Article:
Arkwright -- Allen Steele
When I first started reading to books from upstairs at the Lockport Library, I found myself gravitating towards the books in the science-fiction genre. I tried them all, from sci-fi with some magic, to full-on magical fantasy, and hard science fiction. It was the masters, Clarke, Asimov, Heinlein, and Haldeman who captured most of my attention. Since then, I’ve tried to find today’s best writers of that particular brand of science fiction.
With the popularity of the Harry Potter series and the Lord of the Rings movies, there has been a shift from the hard science fiction classics towards more fantasy. It has been harder to find some of those books that I really like. In my search, I’ve discovered Greg Bear, Gregory Benford, Kim Stanley Robinson, and Allen Steele. It is the last author who wins today’s review lottery with his newest novel, Arkwright.
Nathan Arkwright is introduced as a cantankerous science fiction writer of the twentieth century, an author who was contemporary with the original greats that I mentioned at the beginning of this review. Using the fortune he had amassed through writing a series of books, he and his closest friends form a foundation with one goal in mind. They are looking for another planet to colonize before Earth was too far gone to save.
The novel begins as Nathan is dying, but we learn his backstory through a series of flashbacks as his life is explained to his granddaughter. From that point, we get snippets of each generation of the Arkwright family as they move towards their goal of colonizing another planet light years away. Unlike some books, there is not a magical, unrealistic timeframe built into the story in order to move into the “exciting” part of the narrative. This moves along in generations of the family with each of those generations focusing on their part of the project.
The ending of the book, when the goal of colonizing the new Earth is finally complete, definitely has a different feeling than the rest of the book. In some of the other reviews that I read, many people complained about this, saying it was awkward. I respectfully disagree. The ending of the book is on a strange, new world. It may be Earth-like, but it is definitely foreign. Of course it’s going to have a different feeling.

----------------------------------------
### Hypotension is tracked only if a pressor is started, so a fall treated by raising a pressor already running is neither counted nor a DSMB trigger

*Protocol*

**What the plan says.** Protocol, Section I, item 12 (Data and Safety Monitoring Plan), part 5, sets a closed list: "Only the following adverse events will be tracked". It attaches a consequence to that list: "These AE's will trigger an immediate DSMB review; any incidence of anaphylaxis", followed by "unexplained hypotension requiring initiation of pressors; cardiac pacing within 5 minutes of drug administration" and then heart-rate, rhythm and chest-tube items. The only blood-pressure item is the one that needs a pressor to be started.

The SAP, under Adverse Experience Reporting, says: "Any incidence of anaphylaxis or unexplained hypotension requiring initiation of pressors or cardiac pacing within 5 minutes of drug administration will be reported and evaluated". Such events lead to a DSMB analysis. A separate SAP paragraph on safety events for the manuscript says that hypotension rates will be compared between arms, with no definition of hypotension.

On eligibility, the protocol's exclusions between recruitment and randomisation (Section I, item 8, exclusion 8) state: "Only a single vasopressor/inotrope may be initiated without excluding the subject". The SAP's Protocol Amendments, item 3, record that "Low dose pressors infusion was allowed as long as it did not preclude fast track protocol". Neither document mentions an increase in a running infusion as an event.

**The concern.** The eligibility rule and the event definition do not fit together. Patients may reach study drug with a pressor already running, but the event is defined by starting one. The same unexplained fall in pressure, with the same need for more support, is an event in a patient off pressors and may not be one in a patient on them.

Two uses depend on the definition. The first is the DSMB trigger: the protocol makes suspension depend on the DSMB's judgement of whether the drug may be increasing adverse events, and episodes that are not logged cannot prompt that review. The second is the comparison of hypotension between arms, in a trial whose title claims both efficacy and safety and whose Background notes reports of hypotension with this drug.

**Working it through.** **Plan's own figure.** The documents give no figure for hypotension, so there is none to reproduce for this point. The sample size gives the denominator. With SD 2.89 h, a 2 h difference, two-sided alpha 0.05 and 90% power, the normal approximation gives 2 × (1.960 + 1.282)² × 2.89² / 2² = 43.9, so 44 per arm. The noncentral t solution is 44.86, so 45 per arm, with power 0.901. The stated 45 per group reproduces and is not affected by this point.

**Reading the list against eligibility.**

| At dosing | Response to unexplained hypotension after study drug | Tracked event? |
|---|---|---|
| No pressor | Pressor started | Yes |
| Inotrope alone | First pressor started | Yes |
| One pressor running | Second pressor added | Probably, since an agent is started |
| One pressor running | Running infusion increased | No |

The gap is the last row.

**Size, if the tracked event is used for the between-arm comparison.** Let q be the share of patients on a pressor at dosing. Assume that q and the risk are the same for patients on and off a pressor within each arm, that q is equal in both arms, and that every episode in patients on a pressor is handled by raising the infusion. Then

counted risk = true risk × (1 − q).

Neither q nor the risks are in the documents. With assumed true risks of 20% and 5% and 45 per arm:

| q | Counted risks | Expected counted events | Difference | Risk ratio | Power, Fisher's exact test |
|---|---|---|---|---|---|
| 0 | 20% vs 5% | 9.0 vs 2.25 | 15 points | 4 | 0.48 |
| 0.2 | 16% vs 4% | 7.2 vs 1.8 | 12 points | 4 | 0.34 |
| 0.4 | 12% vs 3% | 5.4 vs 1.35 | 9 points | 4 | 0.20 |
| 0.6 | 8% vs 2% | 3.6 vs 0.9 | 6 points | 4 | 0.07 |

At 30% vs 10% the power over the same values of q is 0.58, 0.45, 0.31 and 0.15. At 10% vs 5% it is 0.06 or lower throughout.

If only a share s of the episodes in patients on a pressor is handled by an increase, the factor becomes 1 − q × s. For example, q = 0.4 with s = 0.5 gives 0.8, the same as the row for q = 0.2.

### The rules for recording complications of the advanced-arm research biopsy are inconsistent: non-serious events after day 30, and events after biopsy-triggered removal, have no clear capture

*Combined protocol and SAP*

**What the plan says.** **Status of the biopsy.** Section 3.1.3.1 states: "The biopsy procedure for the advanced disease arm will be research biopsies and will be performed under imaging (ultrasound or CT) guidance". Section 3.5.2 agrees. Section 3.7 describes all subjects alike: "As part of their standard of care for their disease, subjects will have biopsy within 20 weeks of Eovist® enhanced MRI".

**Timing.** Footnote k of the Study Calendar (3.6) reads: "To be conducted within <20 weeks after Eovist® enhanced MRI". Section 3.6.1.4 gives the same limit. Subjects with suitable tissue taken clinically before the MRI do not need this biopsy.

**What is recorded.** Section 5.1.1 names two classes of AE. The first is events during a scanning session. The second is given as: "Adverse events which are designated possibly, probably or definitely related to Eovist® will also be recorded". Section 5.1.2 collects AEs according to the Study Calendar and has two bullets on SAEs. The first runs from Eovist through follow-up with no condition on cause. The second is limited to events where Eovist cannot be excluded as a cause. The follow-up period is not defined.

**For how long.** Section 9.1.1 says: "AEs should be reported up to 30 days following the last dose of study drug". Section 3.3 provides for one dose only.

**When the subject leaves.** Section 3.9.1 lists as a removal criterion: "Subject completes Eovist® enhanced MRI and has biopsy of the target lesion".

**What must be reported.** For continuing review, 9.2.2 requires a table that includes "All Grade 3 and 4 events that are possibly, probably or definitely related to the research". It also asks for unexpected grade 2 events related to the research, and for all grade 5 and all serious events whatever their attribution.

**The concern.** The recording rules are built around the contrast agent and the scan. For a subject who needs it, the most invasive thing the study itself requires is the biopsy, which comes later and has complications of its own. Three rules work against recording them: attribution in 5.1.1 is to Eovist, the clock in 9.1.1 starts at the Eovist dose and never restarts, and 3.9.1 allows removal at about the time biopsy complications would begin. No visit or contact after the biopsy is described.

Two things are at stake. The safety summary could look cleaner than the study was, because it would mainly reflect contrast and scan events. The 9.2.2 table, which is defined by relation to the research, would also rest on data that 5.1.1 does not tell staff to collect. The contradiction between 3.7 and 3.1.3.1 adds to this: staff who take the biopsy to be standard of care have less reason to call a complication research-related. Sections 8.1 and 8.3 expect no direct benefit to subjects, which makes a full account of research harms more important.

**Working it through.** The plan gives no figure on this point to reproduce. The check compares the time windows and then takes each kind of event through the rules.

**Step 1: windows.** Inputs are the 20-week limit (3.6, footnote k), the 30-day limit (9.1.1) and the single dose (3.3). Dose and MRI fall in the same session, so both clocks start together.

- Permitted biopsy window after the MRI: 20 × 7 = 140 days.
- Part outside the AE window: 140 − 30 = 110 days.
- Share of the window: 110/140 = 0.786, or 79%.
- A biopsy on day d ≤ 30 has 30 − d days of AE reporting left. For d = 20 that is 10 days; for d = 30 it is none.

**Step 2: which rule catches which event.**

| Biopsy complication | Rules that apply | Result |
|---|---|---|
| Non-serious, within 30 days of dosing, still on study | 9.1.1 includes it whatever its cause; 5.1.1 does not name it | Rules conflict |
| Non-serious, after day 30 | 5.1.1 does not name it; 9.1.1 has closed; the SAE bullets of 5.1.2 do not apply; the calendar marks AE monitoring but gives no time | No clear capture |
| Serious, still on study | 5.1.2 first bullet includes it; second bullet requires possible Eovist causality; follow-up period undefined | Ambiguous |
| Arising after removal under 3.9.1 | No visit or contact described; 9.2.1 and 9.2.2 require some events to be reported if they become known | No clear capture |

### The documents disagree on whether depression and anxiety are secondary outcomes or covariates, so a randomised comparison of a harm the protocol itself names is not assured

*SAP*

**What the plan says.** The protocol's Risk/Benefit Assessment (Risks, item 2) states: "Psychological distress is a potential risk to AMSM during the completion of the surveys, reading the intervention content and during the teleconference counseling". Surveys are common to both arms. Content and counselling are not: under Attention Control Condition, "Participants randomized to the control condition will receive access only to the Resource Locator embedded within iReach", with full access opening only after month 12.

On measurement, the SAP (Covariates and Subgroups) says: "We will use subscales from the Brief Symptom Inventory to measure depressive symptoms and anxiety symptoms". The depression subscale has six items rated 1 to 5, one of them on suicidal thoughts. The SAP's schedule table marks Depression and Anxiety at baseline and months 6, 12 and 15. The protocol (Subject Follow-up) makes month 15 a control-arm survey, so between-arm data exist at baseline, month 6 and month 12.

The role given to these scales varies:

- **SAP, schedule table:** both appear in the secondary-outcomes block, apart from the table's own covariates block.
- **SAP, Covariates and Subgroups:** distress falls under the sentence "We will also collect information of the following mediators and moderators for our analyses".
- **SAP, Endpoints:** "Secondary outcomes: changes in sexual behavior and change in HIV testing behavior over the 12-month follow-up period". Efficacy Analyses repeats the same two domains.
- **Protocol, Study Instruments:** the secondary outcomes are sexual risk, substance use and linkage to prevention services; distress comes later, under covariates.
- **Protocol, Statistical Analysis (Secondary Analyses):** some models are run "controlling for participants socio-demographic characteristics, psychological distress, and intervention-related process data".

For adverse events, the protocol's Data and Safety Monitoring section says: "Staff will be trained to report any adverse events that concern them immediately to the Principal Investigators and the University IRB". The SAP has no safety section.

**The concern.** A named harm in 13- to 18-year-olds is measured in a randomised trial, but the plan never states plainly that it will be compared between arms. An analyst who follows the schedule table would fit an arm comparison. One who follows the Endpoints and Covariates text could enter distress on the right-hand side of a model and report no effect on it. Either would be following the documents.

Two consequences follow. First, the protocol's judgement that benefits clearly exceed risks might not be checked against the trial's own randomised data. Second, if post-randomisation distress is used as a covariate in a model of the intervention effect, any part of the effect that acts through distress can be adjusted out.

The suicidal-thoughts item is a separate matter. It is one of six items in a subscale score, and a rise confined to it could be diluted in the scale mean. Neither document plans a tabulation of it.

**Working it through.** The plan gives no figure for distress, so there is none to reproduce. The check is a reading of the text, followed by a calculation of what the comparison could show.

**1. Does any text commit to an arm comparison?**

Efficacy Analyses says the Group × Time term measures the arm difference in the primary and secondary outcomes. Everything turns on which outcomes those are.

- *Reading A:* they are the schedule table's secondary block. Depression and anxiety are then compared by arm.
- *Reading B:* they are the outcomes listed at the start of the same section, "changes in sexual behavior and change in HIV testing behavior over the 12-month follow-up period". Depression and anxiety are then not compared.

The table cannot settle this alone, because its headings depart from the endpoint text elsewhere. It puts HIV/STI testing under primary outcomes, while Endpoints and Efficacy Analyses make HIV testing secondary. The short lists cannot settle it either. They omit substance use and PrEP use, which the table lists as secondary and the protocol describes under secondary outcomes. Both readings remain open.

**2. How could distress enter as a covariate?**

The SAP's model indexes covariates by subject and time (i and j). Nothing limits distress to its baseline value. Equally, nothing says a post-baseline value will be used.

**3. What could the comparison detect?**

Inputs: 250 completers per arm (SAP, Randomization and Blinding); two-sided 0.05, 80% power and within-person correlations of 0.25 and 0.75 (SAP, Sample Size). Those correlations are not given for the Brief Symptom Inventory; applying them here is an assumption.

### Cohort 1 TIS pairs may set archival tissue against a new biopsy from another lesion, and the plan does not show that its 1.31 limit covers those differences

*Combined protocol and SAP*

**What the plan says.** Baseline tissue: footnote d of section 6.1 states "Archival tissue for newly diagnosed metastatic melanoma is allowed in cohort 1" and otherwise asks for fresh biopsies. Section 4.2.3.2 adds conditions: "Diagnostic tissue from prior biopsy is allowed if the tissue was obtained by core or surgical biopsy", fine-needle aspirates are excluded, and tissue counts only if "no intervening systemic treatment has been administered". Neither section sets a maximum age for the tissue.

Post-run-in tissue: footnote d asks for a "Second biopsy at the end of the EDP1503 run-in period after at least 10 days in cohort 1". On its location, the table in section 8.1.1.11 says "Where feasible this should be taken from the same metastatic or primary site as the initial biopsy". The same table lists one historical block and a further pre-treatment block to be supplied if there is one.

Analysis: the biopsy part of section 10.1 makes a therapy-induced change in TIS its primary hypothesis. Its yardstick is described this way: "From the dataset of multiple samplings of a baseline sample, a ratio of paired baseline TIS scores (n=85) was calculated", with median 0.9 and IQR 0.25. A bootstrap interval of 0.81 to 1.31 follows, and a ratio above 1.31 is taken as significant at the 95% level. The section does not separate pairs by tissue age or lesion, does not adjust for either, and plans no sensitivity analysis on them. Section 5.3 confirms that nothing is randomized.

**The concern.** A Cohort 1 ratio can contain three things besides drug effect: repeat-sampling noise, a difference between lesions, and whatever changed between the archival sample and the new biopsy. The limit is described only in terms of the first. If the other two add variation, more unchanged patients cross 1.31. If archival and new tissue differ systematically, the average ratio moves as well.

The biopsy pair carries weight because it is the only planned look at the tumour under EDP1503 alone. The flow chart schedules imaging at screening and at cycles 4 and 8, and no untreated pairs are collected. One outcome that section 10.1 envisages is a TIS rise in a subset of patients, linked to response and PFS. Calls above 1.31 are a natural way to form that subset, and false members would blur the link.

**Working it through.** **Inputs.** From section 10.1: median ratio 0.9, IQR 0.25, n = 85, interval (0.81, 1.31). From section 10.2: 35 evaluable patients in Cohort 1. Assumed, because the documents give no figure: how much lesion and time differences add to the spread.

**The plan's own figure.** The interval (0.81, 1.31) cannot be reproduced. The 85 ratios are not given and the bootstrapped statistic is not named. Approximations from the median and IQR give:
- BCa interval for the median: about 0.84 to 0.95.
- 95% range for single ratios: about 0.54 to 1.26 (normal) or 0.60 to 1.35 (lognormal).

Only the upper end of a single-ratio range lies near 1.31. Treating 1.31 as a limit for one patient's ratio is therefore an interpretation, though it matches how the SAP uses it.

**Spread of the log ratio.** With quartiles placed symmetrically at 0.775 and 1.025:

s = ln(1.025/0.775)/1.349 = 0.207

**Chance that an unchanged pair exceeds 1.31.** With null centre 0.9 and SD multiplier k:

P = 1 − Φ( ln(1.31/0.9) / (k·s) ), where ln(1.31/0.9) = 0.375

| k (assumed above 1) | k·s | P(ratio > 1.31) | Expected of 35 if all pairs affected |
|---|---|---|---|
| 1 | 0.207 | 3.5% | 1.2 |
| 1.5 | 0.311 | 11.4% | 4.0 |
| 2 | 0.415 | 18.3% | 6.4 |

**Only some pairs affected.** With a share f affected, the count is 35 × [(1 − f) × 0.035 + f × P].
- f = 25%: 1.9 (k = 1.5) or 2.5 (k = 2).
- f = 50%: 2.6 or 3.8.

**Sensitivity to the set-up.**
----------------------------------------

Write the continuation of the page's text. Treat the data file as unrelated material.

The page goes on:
Allen Steele wrote a generational science fiction story that transcends simply being a science-fiction story. While all the science is going on throughout the story, it is also a social commentary. Each generation of the Arkwright family has a mindset that conflicts with the previous generation. Each of these struggles must be overcome before they can move forward, both as a person and as a member of the Arkwright Foundation. There are moments that the success of the mission rests on a single decision by family members.
In the midst of the struggles by the Arkwrights, public perception wavers on their mission. This causes additional conflict within the family, and nearly destroys the mission with zealotry. All these elements intertwine to make a sweeping tale of love, honor, and exploration. It also gives the reader a sense of hope. Even through all the trials and tribulations of life, success is still there if you’re willing to fight for it.
I’ve read many other books by Allen Steele. When I saw this book on the New Release shelf at the library, I immediately took it home with me. I read it in two nights, turning the pages as quickly as I could read them, and reliving those days when I first discovered science fiction novels. It was a welcome piece of nostalgia for me. I can’t wait to find another like it. Arkwright by Allen Steele is a wonderful book waiting for the next person to grab it and give it a page turning whirl.
Craig Bacon once tried to write a classic piece of science fiction, but his writing partners made it not so classic. It’s only fair after Craig ruined Christmas.